Evangelical missionary work in South Africa goes back to 1737 when George Schmidt, a Moravian missionary, preached the gospel to the Hottentots. Some were saved and later baptized. However, there was opposition to his work and the authorities were persuaded to expel Schmidt and to forbid his return. Later, the London Missionary Society and other evangelical missions worked in South Africa. Robert Moffat (father-in-law to David Livingstone) started work in Cape Town in 1817, but later moved on to Botswana.
Assembly work commenced around the year 1850. At first, businessmen who came to the country, sought to reach out to the indigenous people, and were later joined by full-time commended workers. Many workers from various countries have been commended and have rendered many years of faithful service to the work in South Africa. Their efforts have been concentrated mostly in the major cities. Although a number of assemblies have closed in recent years, there are still a good number in existence today. Generally there has been sympathy shown toward the gospel message and many respect those who preach it. Amongst many who live in the rural areas of the Western Cape it is counted an honor to open one’s home for a “cottage meeting.” This is typically where a few brethren will come along, sing a few hymns and choruses, and preach the gospel, often in an unbeliever’s home. Other types of outreach are: open-air meetings, meetings in halls, and tract distribution. Through this type of outreach, souls have been saved and assemblies planted, many of which are presently going on zealously for the Lord.
There are many small towns in the Western Cape where couples commended from assemblies are working. These brethren have gone to these outlying areas seeking to pioneer in the gospel with literature distribution and meetings and also helping in other ways, e.g., helping to transport people to hospital appointments and to the shops. In this way they become well known in these communities, become personally acquainted with the people, and have been able to share the gospel with them. As a result, people have been saved and baptized, and assemblies planted. Many of them are very small and are supported in their efforts by brethren from Cape Town who travel out at weekends to help in the work. Alcoholism is a big problem in many of these towns. I have observed at open-air meetings that as we have arrived and started to sing choruses that quite a number have come and sat around us. As we sang, they sang with us and as we quoted verses of Scripture, they quoted them with us, but under the influence of alcohol. Also, there is the problem of unfaithfulness in marriage. Sadly, sometimes those affected with this problem are those who profess to be saved and some have been in fellowship.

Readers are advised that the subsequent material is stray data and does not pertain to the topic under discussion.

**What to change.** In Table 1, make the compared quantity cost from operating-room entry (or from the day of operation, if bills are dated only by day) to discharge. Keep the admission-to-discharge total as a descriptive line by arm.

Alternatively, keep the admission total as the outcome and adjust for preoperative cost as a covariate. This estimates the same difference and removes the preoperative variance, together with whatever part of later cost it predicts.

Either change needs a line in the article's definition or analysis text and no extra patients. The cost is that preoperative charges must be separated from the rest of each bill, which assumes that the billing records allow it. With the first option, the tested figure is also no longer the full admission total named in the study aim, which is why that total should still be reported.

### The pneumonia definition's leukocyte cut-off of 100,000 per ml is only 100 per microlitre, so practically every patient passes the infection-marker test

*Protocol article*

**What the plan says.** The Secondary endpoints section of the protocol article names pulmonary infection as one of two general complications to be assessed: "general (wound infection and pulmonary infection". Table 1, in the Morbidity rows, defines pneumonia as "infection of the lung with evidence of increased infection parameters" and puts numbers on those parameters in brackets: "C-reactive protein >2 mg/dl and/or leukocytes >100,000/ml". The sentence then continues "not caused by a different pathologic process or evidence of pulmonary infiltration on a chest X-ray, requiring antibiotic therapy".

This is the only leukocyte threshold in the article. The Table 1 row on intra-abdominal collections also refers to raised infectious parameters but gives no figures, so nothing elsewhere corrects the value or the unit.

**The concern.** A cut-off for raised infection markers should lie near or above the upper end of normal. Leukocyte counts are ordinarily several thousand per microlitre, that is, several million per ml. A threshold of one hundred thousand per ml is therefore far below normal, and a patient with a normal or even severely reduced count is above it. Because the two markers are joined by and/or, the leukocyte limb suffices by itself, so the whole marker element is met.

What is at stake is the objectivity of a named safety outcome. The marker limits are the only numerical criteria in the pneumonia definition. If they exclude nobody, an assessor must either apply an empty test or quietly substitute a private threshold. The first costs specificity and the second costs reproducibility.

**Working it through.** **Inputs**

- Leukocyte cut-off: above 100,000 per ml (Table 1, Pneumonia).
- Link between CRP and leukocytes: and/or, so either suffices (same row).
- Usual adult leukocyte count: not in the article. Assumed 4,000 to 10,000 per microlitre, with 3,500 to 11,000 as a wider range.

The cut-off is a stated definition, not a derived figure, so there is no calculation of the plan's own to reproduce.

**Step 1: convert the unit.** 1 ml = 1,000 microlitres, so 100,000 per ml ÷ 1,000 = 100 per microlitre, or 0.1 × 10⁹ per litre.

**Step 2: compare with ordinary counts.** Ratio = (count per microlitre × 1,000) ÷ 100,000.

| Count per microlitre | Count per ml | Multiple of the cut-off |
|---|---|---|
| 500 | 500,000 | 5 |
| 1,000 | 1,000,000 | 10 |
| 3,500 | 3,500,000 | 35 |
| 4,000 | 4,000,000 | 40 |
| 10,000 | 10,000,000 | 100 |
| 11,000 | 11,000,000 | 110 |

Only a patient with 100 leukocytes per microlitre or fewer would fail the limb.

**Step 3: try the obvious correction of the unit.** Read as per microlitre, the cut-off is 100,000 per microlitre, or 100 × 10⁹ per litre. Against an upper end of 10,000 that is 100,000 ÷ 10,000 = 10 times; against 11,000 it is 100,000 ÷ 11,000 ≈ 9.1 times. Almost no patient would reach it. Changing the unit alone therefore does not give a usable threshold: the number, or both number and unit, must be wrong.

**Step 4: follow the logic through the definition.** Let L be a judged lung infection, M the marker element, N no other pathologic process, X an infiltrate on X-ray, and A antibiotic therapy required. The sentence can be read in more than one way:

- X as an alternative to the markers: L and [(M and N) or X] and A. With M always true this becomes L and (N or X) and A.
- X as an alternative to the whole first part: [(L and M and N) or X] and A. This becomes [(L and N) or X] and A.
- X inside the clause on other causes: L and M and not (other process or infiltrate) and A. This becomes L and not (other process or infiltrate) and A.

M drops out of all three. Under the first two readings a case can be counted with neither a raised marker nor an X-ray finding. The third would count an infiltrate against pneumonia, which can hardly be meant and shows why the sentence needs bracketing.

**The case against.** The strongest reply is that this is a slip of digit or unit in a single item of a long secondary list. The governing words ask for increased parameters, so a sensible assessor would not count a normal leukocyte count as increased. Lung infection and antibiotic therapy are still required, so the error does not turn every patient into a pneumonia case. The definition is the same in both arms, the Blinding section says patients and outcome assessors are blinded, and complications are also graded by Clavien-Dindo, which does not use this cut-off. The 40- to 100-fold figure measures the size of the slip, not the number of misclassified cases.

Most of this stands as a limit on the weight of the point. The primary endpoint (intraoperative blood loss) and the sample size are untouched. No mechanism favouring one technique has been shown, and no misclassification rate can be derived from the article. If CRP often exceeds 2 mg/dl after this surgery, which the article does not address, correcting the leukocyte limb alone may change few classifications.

Many of the Lord’s servants over the years have worked around the Cape Town area. In earlier days when ships docked at Cape Town, missionaries who were en-route to other countries would have spent some time there helping in Bible teaching. There are quite a number of assemblies in the Cape Town area today. However, some of these assemblies are now very small and some have closed due to declining numbers.
Assembly work in Johannesburg commenced in the early 20th century. A large work was done with those employed in the gold mines and subsidiary industries. People were saved and assemblies formed. The testimony was strong in the region for many years. Here also, however, quite a number of assemblies have closed and some are very weak numerically. But there are a few brethren still very active in the gospel and seeking to carry on faithfully. One of the assemblies in Johannesburg carries on a gospel meeting on Sunday nights specifically for “street people.” Many of these people are refugees from other countries. Some of them have been saved and have taken the gospel back to their home countries.
In the Kwazulu Natal province there has been a lot of work done among the Zulu speaking people and as a result many have been saved and are now meeting in assemblies. There are also quite a few locally-commended evangelists working among them with some workers commended from overseas. There are many English-speaking people in this province and there have been a number of English-speaking assemblies established. There is also a long standing work amongst the Xhosa-speaking people.
Port Elizabeth, in the Eastern Cape, has a few assemblies. They work in fellowship with each other and continue in the gospel and in ministry of the Word. They hold conferences at various times of the year and it is good to see the unity between them. There is a pioneering work among the Xhosa people north of Port Elizabeth.
It seems that there has been very little assembly work done in the Orange Free State which is in the west of the country. This is a particularly strong Afrikaans-speaking province. I am not aware of any assemblies there.
There have been numerous visits by brethren to areas in the far north of the country. Areas where Venda and Shangaan are spoken have had periodic visits from brethren from Johannesburg over quite a number of years. Generally the reception has been good but progress in the work is slow. One reason for this is that there are no evangelists from assemblies living in these areas. How good it would be to see those called by God serving Him in the gospel in these places!
Generally speaking there is much liberty to preach the gospel in South Africa. However, with various influences we do not know how long this will continue. May we all be faithful in that to which the Lord has called us! How good it will be in “that day” to see many from South Africa gathered around the throne singing the praises of the Lamb!